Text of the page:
- Sign 1. You Have a Poor Credit Score
- Sign 2. You Didn’t Act Quick Enough
- Sign 3. You Have a Pet
- Sign 4. You’re Not Making Enough
- Sign 5. You Weren’t Professional
- Sign 6. You Have a Messy Vehicle
- Sign 7. You Ignored Directions
- Sign 8. You Lied
Many landlords want tenants with good credit scores. It will help them determine if you pay rent on time and if you’re a reliable person. A bad credit score is a sign that they might lose money if they accept you as a tenant and that you might be a difficult person to collect rent from.
It’s possible to take steps to improve your credit score months before the application happens. If you still have a low credit score, when the time comes, ask if you can co-sign or pay more for the down deposit.
If you’re in a highly competitive housing market, it’s possible to lose a residence because you don’t act quickly enough. Sometimes, the rental apartment might only be there for a few hours before being snapped up by another tenant. Rather than overthinking things, it’s best to apply as soon as you know you want the apartment.
It’s also vital to have all the fees and payments ready right away if the landlord asks for a deposit. Have a list of the traits you want in a property by your side, and get ready to apply!
Pets are an immediate no for some landlords. They can cause damage and irritate neighbors with barks and other noises. Some landlords will even do checks to see if you were lying about the pet on your application. It’s an unfortunate rule, but if you get caught lying about an animal, they have the right to evict you.
Communicate with the landlord ahead of time. If they refuse to let your pet inside the building, you should not apply to the place. There are many pet-friendly options on the market.
Landlords want to know they can trust you to make your rent every month. Most places require you to make at least three times the rental price. The requirements will usually be easy to spot, and you can talk to the landlord if you’re unsure. Landlords don’t want someone scrambling to pay them. Ensure you include utilities in this figure.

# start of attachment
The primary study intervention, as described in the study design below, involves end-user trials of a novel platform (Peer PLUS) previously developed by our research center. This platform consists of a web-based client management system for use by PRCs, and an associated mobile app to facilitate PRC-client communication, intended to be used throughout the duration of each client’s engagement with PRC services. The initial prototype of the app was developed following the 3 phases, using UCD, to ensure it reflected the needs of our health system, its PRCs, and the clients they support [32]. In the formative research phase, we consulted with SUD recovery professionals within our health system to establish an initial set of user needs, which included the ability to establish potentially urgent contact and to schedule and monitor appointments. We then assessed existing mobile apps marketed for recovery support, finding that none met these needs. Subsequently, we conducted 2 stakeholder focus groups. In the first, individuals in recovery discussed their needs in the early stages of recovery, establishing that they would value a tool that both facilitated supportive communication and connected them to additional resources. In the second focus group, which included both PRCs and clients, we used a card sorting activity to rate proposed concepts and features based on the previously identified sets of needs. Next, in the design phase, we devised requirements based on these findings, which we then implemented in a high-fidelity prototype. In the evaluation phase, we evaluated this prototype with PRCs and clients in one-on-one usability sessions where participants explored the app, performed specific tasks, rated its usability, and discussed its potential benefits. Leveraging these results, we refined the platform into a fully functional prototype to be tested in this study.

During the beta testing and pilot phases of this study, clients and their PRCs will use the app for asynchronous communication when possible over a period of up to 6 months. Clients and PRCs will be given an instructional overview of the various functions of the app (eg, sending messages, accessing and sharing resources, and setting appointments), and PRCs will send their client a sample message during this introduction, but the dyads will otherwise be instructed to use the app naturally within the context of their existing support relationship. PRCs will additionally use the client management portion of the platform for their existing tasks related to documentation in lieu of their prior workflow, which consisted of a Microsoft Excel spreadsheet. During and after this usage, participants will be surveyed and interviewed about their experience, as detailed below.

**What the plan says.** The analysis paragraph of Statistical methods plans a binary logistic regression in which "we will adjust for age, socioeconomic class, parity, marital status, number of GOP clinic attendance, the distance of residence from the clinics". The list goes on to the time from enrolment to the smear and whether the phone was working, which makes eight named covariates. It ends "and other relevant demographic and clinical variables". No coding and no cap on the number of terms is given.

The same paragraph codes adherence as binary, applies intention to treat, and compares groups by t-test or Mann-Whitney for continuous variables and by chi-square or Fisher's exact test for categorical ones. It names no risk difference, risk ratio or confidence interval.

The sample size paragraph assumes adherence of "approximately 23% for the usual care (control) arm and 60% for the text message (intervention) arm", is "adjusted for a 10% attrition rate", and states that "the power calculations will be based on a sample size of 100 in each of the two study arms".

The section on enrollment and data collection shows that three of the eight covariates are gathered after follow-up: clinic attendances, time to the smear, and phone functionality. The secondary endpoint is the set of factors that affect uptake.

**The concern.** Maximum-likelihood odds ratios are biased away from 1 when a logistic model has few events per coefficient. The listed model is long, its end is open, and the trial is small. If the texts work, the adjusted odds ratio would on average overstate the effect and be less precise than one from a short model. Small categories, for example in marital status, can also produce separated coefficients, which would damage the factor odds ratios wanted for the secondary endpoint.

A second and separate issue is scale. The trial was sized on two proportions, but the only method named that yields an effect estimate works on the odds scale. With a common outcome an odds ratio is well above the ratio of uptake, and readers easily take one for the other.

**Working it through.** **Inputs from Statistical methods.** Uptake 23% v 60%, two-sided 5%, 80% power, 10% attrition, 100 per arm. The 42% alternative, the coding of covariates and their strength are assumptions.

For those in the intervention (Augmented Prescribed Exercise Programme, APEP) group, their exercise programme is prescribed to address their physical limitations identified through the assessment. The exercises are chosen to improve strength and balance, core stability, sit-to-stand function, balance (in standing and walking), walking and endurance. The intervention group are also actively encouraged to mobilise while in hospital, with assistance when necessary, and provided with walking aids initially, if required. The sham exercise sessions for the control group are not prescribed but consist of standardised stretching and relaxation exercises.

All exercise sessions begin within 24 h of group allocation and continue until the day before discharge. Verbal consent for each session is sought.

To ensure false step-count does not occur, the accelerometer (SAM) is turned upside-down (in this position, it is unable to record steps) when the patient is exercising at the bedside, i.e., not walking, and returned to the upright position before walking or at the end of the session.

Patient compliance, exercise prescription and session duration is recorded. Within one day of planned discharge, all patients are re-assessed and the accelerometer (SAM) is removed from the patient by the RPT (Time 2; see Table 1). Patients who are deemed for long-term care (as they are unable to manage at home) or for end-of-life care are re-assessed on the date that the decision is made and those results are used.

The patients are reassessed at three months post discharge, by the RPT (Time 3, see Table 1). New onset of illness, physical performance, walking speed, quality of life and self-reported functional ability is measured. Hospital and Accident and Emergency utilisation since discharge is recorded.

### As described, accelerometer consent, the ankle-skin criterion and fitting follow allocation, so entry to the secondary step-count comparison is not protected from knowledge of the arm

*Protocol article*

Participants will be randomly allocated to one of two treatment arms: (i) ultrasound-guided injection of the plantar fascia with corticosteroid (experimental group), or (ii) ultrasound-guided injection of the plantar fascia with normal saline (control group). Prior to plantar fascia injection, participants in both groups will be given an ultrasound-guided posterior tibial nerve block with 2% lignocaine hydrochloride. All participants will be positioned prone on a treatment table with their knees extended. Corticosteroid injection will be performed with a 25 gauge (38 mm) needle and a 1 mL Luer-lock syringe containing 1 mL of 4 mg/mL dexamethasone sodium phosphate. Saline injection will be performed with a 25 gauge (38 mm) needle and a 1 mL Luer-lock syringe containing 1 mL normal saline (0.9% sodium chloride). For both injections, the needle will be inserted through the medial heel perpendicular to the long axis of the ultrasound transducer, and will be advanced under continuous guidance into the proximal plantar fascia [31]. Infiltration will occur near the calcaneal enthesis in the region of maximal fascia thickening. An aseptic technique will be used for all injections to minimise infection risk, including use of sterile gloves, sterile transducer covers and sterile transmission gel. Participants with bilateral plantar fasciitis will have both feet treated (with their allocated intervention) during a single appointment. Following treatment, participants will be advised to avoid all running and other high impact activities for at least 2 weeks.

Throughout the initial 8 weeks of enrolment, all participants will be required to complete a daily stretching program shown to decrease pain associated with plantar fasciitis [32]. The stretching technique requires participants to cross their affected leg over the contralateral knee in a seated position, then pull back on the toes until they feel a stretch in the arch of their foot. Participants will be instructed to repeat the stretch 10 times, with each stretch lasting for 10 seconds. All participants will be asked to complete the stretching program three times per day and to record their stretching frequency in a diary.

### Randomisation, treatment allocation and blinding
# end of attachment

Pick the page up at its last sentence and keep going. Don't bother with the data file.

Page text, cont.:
You don’t want to be in a position where it’s stressful to pay your rent every month. Try to find a more affordable apartment that will make renting a pleasant experience rather than a wildly stressful one twelve times a year.
First impressions matter. Landlords want tenants that are easy to deal with and if you act in an unprofessional manner, they could see it as a sign of future trouble and might deny your application. When you meet the landlord, act like a professional. This means dressing up and speaking to them in a professional manner. Make every moment count, or your application might get denied. If you’re rude, a landlord won’t take it lightly. The application process is competitive, and you might only get one shot at the apartment.
As crazy as it sounds, a messy vehicle can let a landlord know that you are not the right person to rent their apartment. If your backseat is full of clothes and wrappers, a landlord might determine that you are too much of a mess. No landlord wants to deal with the aftermath of that after you move out. You’re not worth their time.
Before you apply for an apartment, ensure your car is clean. Prove you can take care of the property you have. The landlord needs to be confident that you will be an ideal tenant before they hand over the keys.
There are often specific instructions on applications. Some might tell you to apply online, while others want you to head to the office to let them know you’re interested. They might ask you to submit documentation or provide further information about yourself. If you don’t, they might ignore your application.
The best way to avoid this misstep is by reading instructions. You should send in the necessary information and apply it the way they request. You want to get off on the right foot with your landlord. It might get you the apartment and prove helpful later on.
It’s never a good idea to lie. In the case of apartment renting, this action could lead to losing an apartment. Do not lie to a potential landlord about income, criminal background, or references. And do not submit fake pay stubs or references. Landlords will run credit and background checks, so the truth will unravel at some point and bite you back. They have the right to evict you even if you get the residence.
Act if you’re worried about your background. Be upfront with the landlord and tell them about everything so you don’t waste either your time or their time. Never resort to lying if you think there’s something that will keep your application from going through.
If you don’t get the apartment you wanted, don’t panic. There are ways to improve before you set out to find another option. Ensure you improve your credit score, dress professionally, and keep everything truthful on your next application. Find a place within your means and search for a pet-friendly area if you have a furry friend.
It can feel impossible to find an apartment, especially if your application is denied the first time you try. Don’t give up! There are plenty of living spaces out there to choose from out there. If you don’t win, try again until you find your new home.